Groot Aub-For her 60th birthday presents, Advocate Bience Gawanas told her family and friends that whatever they wanted to give her, they should give it to the residents of Groot Aub.
She asked for pledges that would enable her to refurbish Groot Aub Clinic. Groot Aub settlement is situated about 60 km south of Windhoek and has an estimated population of 20 000 people. The clinic handles about 200 patients per day. During her birthday party last year, on August 16, her friends and family pledged and contributed towards her cause.
She received N$35 000 in cash, which was used to re-paint the walls and to buy materials for new curtains and shelves as well as pay for the labour.
Individuals also donated computer desks, a delivery bed and waiting room bench, among others.
Gawanas said she has no connection to the settlement.
She contacted the clinic officials, who in turn gave her a list of what they required. She started working on the clinic after her birthday and on Saturday handed over the revamped clinic to health deputy minister Juliet Kavetuna, who donated the waiting room bench.
“I didn’t want to give a donation by buying something and then hand it over. I wanted to be part of the process,” remarked Gawanas, who travelled to the settlement once a week to monitor progress on the work. She started with the re-organisational of the clinic in order to know what needed to be done.
She brought in a plumber, electrician and carpenter.She also transformed the yard of the clinic by building a rockery in the place where a heap of dirt used to lie.
“I feel great I could do something for the community. It’s not the big things but small initiative that makes a difference in people’s lives.”
She further explained that they chose green paint for the interior, which represents life, growth, freshness and fertility, among others.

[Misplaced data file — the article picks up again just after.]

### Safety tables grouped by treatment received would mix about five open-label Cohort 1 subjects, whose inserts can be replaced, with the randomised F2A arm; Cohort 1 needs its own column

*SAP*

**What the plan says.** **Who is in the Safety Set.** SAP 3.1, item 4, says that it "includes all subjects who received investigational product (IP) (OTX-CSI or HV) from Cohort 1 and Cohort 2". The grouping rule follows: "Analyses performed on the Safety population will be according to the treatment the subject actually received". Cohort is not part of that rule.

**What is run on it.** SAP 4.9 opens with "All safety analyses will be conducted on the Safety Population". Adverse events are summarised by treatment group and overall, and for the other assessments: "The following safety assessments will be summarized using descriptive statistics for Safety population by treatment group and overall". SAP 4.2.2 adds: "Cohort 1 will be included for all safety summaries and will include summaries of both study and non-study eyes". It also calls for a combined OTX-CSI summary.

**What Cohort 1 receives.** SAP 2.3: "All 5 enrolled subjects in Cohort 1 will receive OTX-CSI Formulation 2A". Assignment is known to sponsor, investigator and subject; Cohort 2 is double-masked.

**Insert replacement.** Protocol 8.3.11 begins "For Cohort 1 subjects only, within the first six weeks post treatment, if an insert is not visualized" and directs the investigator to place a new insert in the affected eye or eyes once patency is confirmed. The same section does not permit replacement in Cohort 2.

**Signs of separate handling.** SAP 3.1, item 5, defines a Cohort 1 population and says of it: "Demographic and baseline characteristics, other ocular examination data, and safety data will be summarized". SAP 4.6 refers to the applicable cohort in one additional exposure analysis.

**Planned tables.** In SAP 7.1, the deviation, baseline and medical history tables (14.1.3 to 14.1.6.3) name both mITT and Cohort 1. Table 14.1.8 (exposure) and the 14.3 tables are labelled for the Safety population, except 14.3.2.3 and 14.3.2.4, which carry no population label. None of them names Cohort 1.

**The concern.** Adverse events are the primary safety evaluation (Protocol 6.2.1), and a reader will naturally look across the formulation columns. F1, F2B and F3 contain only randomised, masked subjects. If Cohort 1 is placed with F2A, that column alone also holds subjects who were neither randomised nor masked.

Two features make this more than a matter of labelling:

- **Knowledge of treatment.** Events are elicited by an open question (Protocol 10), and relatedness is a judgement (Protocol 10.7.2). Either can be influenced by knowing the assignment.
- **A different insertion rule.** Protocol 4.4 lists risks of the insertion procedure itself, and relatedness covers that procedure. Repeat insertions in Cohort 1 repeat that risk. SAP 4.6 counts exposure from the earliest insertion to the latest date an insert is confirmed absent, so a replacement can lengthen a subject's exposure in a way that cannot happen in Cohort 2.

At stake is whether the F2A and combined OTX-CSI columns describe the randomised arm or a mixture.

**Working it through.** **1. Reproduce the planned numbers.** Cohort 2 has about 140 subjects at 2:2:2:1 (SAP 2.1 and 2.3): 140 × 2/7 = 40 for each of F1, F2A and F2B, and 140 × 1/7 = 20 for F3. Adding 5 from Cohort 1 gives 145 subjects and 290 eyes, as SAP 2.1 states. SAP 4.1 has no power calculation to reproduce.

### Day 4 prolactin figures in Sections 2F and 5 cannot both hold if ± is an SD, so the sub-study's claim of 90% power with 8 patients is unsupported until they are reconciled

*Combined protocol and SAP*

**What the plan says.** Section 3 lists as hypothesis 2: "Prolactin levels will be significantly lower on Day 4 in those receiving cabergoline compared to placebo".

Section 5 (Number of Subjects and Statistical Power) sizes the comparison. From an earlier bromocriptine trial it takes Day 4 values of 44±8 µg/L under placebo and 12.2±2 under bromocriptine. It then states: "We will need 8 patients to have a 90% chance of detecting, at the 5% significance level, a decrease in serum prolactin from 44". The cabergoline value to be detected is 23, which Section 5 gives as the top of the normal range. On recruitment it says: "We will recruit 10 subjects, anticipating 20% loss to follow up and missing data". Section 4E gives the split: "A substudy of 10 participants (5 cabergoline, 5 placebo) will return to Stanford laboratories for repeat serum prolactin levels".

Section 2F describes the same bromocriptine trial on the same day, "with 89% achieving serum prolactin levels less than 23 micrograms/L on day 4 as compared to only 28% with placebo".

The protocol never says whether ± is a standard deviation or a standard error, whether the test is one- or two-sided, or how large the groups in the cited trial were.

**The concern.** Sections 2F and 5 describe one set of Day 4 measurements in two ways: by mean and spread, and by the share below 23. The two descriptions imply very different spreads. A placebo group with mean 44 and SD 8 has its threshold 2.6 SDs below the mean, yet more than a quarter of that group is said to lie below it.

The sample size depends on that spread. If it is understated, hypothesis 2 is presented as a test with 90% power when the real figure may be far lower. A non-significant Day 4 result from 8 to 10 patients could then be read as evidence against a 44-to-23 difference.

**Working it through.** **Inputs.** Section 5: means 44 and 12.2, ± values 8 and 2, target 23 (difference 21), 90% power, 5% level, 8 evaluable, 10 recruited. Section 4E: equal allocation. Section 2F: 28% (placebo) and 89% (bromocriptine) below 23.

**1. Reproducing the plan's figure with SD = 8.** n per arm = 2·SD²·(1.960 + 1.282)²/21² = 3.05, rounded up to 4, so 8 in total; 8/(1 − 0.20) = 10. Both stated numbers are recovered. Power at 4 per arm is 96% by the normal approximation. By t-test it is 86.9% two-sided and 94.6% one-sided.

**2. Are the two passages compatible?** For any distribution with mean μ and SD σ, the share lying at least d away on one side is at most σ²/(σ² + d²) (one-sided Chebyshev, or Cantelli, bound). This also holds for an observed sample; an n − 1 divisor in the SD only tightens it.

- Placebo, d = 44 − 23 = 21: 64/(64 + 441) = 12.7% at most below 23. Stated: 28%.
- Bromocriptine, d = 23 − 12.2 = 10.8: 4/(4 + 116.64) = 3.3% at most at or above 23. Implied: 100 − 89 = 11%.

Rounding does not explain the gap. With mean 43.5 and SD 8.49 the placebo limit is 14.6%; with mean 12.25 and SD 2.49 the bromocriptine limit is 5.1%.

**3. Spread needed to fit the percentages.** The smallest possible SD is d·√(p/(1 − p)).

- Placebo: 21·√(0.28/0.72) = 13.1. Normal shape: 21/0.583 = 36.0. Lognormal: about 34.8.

“To all friends and family, I really want to thank you sincerely. I feel that whenever I give, I get back so much in return,” said Gawanas in the presence of close friends and family.
The nurse-in-charge at the clinic, Naftal Simeon, said with the arrival of the delivery bed they are ready to handle an emergency delivery anytime. Previously, the clinic used an examination bed for patients to deliver babies. He revealed the challenge they have with ambulance services, as Groot Aub shares one vehicle with Dordabis and Baumgartsbrunn and, according to Simeon, it can take two to four hours before an ambulance arrives to pick up the mother and baby and transport them to Windhoek.
Simeon added that last month they had five emergency deliveries at the clinic. He said the clinic offers all services ranging from general screening, immunisation, family planning, pap smear, TB treatment and follow-up and provides antiretroviral services.
Chief Administrative Officer for Khomas Health directorate, Peter Louw, said Gawanas lifted a financial burden from their work and made the work easier for them. “We had challenges fixing broken pipes and other minor repairs because we have a limited budget.”
Kavetuna commended Gawanas for thinking of the next person. She said with efforts and assistance such as this, the country would go a long way.
“Let’s replicate the same, every drop we put in the ocean can fill it,” remarked Kavetuna.